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The Body Covers: The 11th Conference on Retroviruses and Opportunistic Infections
Boosted Atazanavir Similar to Boosted Lopinavir in Treatment-Experienced Patients

February 9, 2004

A note from The field of medicine is constantly evolving. As a result, parts of this article may be outdated. Please keep this in mind, and be sure to visit other parts of our site for more recent information!

Data from a study called BMS 045 was first presented in July 2003 at the International AIDS Society (IAS) meeting in Paris. This study involved 358 participants who had triple-class experience and resistance, and were randomized to receive a combination of either standard dose lopinavir/ritonavir (LPV/r, Kaletra), atazanavir (ATV, Reyataz) 300 mg/ritonavir (RTV, Norvir) 100 mg, or unboosted atazanavir with saquinavir (SQV, Invirase, Fortovase) at 1,200 mg once daily. All participants were on one of these protease inhibitor (PI) regimens in combination with tenofovir (TDF, Viread) plus a third NRTI selected by the investigator. This presentation further defines the longer-term outcome of this study, presenting results from week 48.

At study entry, the baseline RNA was about 4.4 logs, and CD4 counts were about 300 cells/mm3. Most patients (about 60%) were on an NNRTI regimen at study entry, limiting the power of this study to define specific baseline PI mutations and their impact on each of the arms of this study. Nonetheless, the overall results give a general idea of the relative potency of each of these approaches. Similar to the week 24 results, both boosted atazanavir and lopinavir/ritonavir provided a 1.9 log drop sustained to week 48, while the unboosted dual-PI regimen had a 1.55 log drop.

The two boosted regimens can be considered equivalent, with statistics demonstrating that these two regimens differ by no more than 0.4 log (97.5% confidence interval). When looking at the more standard percent below cutoff, and using the 400-copy cutoff, both boosted regimens had about 53% below 400, while the dual unboosted arm showed only 37% suppression. With the 50-copy cutoff, there was an 8% difference favoring lopinavir/ritonavir. Lopinavir/ritonavir showed 46% suppression, atazanavir/ritonavir had 38%, while the dual-unboosted arm was only 26% successful, demonstrating some evidence that lopinavir may retain more activity than atazanavir, especially when dealing with highly PI-resistant virus. The CD4 counts were similar in the two boosted-PI arms, showing about 115 cell increases at one year, while the non-boosted arm showed a 72-cell increase.

As with the 24-week analysis, there were differences in the lipid fractions over time. Overall, the two atazanavir arms show less changes to these lipid fractions, with the biggest difference seen in the mean percent change in triglycerides, showing a 30% increase in those on lopinavir/ritonavir, and a fall in those starting on either atazanavir arm.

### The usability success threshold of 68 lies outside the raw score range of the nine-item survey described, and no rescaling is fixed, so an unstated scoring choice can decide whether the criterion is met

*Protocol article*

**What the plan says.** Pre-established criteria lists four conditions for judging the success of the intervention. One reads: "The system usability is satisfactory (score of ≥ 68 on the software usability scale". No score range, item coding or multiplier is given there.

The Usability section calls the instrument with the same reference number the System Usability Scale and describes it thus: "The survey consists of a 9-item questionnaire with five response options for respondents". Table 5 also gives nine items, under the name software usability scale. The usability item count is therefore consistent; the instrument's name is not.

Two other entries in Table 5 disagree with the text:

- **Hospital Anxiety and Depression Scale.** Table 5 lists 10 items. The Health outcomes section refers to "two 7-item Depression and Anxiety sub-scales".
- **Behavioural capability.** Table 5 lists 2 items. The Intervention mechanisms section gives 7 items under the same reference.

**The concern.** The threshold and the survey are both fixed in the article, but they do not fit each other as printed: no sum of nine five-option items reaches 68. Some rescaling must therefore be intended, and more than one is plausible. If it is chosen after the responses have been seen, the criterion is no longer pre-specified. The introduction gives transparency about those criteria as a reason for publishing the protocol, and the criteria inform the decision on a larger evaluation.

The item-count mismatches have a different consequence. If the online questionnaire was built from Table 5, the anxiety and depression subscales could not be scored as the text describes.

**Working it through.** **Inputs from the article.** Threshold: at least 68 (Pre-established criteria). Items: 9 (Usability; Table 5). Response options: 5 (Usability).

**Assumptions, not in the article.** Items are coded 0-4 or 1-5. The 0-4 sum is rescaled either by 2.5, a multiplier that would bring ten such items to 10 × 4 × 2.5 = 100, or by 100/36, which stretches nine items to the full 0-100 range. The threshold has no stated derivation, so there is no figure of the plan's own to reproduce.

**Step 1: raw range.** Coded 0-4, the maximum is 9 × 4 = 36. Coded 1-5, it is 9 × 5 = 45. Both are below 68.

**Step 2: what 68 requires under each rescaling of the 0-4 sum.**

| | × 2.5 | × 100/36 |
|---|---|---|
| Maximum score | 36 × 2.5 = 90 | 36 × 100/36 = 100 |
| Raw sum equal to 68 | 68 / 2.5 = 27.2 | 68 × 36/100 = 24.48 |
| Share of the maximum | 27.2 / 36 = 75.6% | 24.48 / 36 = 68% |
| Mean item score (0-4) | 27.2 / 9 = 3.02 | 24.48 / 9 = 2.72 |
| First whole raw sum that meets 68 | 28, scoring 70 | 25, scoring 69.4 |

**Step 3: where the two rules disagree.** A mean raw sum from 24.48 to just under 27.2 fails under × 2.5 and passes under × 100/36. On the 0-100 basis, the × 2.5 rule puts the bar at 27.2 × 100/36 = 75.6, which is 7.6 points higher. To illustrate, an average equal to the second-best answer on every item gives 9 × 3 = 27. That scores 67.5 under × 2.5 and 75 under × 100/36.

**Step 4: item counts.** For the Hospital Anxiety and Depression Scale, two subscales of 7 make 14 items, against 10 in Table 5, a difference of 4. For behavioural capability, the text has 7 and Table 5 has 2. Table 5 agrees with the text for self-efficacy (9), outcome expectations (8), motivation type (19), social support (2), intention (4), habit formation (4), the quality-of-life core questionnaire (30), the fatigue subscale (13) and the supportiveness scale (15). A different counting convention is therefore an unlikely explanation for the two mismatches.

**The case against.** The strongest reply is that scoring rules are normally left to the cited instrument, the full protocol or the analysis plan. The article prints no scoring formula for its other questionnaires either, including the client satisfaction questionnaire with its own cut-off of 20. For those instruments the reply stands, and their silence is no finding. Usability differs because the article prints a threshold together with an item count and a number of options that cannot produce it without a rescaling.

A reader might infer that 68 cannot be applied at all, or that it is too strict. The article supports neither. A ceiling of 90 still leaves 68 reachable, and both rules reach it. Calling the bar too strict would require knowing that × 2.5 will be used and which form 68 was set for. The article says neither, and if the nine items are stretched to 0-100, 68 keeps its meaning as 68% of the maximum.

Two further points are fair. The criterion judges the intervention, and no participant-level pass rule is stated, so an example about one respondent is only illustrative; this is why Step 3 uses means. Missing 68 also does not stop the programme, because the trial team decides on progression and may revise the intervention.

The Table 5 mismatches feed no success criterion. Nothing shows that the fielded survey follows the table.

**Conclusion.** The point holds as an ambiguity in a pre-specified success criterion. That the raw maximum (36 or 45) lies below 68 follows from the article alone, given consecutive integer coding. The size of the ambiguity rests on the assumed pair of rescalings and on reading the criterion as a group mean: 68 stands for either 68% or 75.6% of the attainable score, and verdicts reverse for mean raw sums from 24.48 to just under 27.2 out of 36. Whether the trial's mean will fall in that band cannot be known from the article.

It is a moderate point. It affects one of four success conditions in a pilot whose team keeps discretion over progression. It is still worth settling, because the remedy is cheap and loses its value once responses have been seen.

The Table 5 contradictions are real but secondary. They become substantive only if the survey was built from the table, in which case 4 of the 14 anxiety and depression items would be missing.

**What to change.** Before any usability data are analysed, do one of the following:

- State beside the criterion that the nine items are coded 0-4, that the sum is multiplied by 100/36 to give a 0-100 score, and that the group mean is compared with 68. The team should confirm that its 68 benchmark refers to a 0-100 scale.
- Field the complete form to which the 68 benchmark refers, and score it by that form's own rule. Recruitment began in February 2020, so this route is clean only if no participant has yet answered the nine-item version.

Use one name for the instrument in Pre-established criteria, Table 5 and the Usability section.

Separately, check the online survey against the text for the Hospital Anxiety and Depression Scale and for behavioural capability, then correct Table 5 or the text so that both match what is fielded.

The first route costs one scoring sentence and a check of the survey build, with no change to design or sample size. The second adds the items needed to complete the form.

Similarly, the total cholesterol falls a small amount in both atazanavir arms, with a small 6% increase in the lopinavir/ritonavir arm. Accordingly, fewer patients on the atazanavir arms were started on lipid lowering therapy during the trial. Adverse events continued overall to be low in all three arms, although 11% did report grade 2 or greater diarrhea on lopinavir/ritonavir, while only 3% noted this adverse effect on boosted atazanavir/ritonavir. Supporting this is the observation that 24% required antidiarrheal treatment on the lopinavir regimen, and only 6% did so while on the boosted atazanavir. As expected, 6% did have jaundice on the boosted atazanavir arm, with none on the lopinavir/ritonavir arm.

Overall, these results are similar to what was seen at week 24. The overall potency is similar in the two boosted regimens, while the unboosted dual-PI approach is clearly less successful than either one. The percent with suppression using a 400-copy cutoff confirms the similar response in these two regimens, although there is a small difference noted in the 50-copy cutoff, consistent with earlier reports that in highly PI-resistant virus, there may be some advantage to lopinavir/ritonavir over atazanavir/ritonavir.

The safety and tolerability profile also confirm earlier findings showing less gastrointestinal toxicity in terms of diarrhea on atazanavir/ritonavir versus lopinavir/ritonavir. In addition, there were fewer lipid disturbances on boosted atazanavir. These data continue to provide support to patients and clinicians facing choices about treatment options after prior regimen failure, and allow continued insights about the role of boosted atazanavir as an alternative to the current "gold standard" lopinavir/ritonavir.


Abstract: Efficacy and Safety of Atazanavir With Ritonavir or Saquinavir vs. Lopinavir/Ritonavir in Patients Who Have Experienced Virologic Failure on Multiple HAART Regimens: 48-Week Results From BMS A1424-045 (Poster 547)
Authored by: E. DeJesus, B. Grinsztejn, C. Rodriguez, L. Nieto-Cisneros, J. Coco, A. Lazzarin, K. Lichtenstein, M. Johnson, A. Rightmire, S. Sankoh, R. Wilber
Affiliations: IDC Res. Initiative, Altamonte Springs, FL; Inst. de Pesquisa Clin. Evandro Chagas-Fiocruz, Rio de Janeiro, Brazil; Hosp. Argerich, Buenos Aires, Argentina; Hosp. Gabriel Mancera, IMSS Mexico, D.F., Mexico; Pendleton Memorial Methodist Hosp., New Orleans, LA; S. Raffaele Hosp., Milan, Italy; Univ. of Colorado Hlth. Sci. Ctr., Denver, CO; Royal Free Hosp., London, UK; Bristol-Myers Squibb Co., Hopewell, NJ; Bristol-Myers Squibb Co., Wallingford, CT

A note from The field of medicine is constantly evolving. As a result, parts of this article may be outdated. Please keep this in mind, and be sure to visit other parts of our site for more recent information!

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More Third Line/Rescue HIV Treatment Research

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